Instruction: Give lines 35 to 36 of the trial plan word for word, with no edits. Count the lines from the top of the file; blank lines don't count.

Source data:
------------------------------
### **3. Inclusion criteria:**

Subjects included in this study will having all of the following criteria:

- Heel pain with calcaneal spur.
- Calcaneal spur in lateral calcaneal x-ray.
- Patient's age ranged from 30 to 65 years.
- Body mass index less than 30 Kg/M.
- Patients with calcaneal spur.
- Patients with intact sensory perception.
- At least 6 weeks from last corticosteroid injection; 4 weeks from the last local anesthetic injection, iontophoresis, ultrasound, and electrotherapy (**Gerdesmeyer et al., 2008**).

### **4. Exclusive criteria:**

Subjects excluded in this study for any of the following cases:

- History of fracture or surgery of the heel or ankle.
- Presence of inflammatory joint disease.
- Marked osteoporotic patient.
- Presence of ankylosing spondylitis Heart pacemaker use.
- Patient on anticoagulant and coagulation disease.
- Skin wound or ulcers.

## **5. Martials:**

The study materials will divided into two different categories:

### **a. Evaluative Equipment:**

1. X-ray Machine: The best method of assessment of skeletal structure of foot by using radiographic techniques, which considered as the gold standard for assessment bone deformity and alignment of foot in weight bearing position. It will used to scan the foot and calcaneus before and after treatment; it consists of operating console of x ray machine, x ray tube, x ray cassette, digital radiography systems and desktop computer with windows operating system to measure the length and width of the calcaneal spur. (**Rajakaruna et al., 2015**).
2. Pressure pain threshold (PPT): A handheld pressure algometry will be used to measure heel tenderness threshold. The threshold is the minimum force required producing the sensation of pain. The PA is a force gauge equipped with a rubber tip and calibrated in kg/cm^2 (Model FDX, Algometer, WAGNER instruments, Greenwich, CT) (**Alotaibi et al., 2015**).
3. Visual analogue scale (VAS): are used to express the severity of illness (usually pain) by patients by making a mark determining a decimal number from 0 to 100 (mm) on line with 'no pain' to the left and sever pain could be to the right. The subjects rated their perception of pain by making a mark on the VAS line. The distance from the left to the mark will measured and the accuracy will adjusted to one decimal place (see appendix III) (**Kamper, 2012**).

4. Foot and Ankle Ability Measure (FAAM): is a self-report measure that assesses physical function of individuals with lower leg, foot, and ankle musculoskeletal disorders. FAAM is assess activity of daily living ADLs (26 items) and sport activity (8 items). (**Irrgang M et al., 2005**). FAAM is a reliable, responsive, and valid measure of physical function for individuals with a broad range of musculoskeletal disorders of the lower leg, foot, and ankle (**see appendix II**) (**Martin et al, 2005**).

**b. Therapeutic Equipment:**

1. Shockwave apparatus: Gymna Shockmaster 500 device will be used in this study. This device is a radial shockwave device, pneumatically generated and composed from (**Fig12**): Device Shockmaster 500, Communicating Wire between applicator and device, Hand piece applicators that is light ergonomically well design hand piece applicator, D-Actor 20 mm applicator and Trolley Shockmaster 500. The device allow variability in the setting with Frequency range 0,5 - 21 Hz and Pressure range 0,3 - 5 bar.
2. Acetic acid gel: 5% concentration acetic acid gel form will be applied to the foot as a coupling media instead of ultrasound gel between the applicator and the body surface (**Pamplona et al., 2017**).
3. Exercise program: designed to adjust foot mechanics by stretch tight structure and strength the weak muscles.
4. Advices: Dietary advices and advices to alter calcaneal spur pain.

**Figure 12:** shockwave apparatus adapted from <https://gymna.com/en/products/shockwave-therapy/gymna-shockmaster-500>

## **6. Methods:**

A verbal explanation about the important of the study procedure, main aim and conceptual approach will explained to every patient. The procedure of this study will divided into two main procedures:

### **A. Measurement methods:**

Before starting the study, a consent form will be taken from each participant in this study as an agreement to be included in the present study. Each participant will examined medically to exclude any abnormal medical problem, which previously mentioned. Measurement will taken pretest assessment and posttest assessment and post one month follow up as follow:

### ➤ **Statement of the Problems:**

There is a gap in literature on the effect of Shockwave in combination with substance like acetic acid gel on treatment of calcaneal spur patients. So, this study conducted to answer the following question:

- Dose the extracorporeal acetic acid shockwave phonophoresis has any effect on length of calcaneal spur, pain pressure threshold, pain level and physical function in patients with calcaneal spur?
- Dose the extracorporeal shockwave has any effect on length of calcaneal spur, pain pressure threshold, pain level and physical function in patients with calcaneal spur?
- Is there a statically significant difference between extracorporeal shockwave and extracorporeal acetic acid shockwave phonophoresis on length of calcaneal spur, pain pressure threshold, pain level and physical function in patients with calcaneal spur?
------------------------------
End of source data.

### ➤ **Statement of the Problems:**

There is a gap in literature on the effect of Shockwave in combination with substance like acetic acid gel on treatment of calcaneal spur patients. So, this study conducted to answer the following question: